What did the study show?
Thus the study does show that especially in girls there is a strong link between low potassium intake and the reduced incidence of depression, with a weaker but significant link between high sodium in urine and an increased incidence of depression. These results cannot be explained by the differences in body weight, the presence of depressive symptoms at baseline, stage of development, or blood pressure.
Many recent reviews of experimental diets in animal models have shown the harmful effects of high levels of sodium, saturated fat and added sugar on the brain areas that deal with thinking, emotion, memory, judgment and behavior. Many of these harmful effects occur specifically when the adolescent brain is exposed to these toxins. This could be one way in which foods containing high sodium and low potassium cause depression.
Another mechanism could be that these unhealthy levels of key nutrients in fast and highly processed foods affect the gut microbiome, which is known to affect brain function. In adolescence, the brain is developing rapidly in many areas, which may increase the risk of diet-modified abnormalities in the way the individual processes and experiences emotions, leading to depression.
The increased effect in females suggests that these changes may be more severe in this group. Females do have a higher prevalence of adolescent depression, experience puberty onset earlier, and have earlier maturation of brain function, which could explain this gender-related difference.
The current study therefore suggests, “Consumption of foods high in sodium and low in potassium is a modifiable risk factor for adolescent depression that can be targeted with interventions to improve youth mental health.”
Another valuable output is the use of urinary sodium and potassium levels as a reliable marker for the dietary intake of these salts in adolescents. A recent crossover study demonstrated that 90% of ingested sodium is mirrored in the urine excretion, and dietary nitrogen and sugar intake can also be precisely measured using urinary levels of these nutrients.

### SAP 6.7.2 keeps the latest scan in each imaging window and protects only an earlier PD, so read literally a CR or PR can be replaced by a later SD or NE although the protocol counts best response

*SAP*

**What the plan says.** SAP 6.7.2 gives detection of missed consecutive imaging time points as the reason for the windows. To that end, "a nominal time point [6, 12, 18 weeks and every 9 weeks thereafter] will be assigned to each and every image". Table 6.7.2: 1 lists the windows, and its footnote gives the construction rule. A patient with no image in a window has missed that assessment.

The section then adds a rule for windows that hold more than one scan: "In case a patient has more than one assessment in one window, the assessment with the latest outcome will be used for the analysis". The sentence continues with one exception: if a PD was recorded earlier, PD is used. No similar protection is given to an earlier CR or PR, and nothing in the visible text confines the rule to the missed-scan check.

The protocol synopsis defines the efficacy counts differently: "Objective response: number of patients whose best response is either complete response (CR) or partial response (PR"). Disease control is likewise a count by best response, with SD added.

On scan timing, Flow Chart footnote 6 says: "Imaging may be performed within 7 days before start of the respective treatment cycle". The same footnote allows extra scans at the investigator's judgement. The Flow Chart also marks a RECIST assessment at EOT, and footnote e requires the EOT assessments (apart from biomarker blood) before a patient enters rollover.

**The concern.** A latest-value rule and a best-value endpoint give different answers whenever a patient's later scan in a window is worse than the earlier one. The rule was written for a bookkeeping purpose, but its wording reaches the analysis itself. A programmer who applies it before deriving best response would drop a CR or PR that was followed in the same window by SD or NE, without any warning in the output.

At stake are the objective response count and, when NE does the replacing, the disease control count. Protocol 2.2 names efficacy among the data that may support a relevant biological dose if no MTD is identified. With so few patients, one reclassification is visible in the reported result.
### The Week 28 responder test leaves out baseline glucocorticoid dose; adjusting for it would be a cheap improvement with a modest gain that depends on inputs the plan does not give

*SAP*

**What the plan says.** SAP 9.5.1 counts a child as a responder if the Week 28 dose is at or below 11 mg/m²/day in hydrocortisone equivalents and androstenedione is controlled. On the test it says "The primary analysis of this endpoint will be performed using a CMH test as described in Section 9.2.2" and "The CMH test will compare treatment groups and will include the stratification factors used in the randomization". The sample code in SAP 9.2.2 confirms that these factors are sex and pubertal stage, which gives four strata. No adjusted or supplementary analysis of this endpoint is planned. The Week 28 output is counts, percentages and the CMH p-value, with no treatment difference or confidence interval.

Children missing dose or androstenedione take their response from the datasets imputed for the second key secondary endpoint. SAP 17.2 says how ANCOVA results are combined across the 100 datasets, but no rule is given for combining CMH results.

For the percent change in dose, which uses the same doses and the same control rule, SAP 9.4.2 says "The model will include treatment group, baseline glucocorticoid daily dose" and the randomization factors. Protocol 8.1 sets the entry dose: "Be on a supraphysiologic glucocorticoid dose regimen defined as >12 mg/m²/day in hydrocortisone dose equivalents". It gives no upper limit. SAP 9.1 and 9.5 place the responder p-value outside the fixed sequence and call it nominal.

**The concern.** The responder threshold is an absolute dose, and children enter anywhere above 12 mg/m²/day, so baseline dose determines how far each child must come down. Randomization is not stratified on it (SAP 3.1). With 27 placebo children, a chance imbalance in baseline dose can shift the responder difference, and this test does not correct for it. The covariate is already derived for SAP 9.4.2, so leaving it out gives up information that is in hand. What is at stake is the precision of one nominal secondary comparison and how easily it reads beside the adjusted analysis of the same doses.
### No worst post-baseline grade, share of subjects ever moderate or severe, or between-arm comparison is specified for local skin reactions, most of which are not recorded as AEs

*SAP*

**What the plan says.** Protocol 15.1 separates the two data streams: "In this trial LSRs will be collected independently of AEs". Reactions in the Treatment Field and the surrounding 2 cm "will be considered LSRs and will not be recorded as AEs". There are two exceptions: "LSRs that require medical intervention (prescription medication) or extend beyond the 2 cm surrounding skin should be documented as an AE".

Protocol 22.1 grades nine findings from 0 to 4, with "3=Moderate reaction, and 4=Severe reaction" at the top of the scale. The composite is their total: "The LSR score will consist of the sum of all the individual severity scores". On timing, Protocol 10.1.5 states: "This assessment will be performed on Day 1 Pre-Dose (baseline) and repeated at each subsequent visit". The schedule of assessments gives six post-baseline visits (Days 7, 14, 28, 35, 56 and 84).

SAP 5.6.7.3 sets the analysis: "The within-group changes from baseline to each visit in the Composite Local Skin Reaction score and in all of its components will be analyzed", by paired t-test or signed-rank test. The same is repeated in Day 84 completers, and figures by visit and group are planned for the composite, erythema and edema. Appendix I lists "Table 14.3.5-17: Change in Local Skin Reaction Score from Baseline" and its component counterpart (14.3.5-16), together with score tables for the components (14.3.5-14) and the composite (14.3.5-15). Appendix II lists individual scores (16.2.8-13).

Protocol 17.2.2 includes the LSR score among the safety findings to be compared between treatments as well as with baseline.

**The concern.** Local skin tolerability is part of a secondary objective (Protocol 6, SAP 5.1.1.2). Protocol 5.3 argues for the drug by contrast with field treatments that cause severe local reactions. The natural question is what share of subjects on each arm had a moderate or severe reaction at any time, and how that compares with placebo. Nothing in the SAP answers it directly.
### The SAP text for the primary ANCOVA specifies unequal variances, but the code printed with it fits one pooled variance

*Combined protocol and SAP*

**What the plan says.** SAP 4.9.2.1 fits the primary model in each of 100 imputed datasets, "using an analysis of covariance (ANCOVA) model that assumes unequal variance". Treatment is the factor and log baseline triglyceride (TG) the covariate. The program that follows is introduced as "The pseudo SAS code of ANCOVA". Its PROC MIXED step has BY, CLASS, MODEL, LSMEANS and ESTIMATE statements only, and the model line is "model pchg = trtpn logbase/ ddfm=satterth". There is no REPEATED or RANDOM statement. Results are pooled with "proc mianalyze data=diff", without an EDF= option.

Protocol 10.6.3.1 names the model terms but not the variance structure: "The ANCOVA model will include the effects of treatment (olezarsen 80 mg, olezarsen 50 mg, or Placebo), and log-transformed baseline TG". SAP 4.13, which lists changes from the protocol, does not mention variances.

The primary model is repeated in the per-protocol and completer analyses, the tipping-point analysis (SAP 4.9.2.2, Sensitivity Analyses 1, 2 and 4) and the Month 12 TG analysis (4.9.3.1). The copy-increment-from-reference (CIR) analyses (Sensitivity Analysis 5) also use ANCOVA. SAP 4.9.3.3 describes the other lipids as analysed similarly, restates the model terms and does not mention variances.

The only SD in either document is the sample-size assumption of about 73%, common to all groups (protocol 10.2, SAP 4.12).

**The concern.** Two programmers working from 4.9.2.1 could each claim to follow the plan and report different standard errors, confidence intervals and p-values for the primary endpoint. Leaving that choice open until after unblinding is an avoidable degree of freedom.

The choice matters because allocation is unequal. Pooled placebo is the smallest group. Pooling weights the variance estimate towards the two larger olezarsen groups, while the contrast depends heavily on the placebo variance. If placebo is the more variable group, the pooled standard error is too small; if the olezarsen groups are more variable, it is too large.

This should help predict the occurrence of depression in adolescence better than the presence of these symptoms at the time of first evaluation, and better than many other factors like poverty, blood pressure and body weight. Though these findings are very early and need to be replicated with larger studies, they do strongly suggest that reducing foods high in sodium and eating more potassium-containing foods like whole grains, vegetables and fruits can help prevent depression in this age group.
At the same time, cautions researcher Sylvie Mrug, “A poor diet could be linked to other risk factors for depression, such as social isolation, lack of support, lack of resources and access to healthcare and substance abuse.” In this case the low dietary quality could be just a marker for these other factors which are the actual triggers for depression.
The study was published in the journal The Physiological Societyon August 23, 2019.
Sodium and potassium excretion predict increased depression in urban adolescents. Sylvie Mrug, Catheryn Orihuela, Michal Mrug, & Paul W. Sanders. The Physiological Society. 2019. https://doi.org/10.14814/phy2.14213., https://physoc.onlinelibrary.wiley.com/doi/full/10.14814/phy2.14213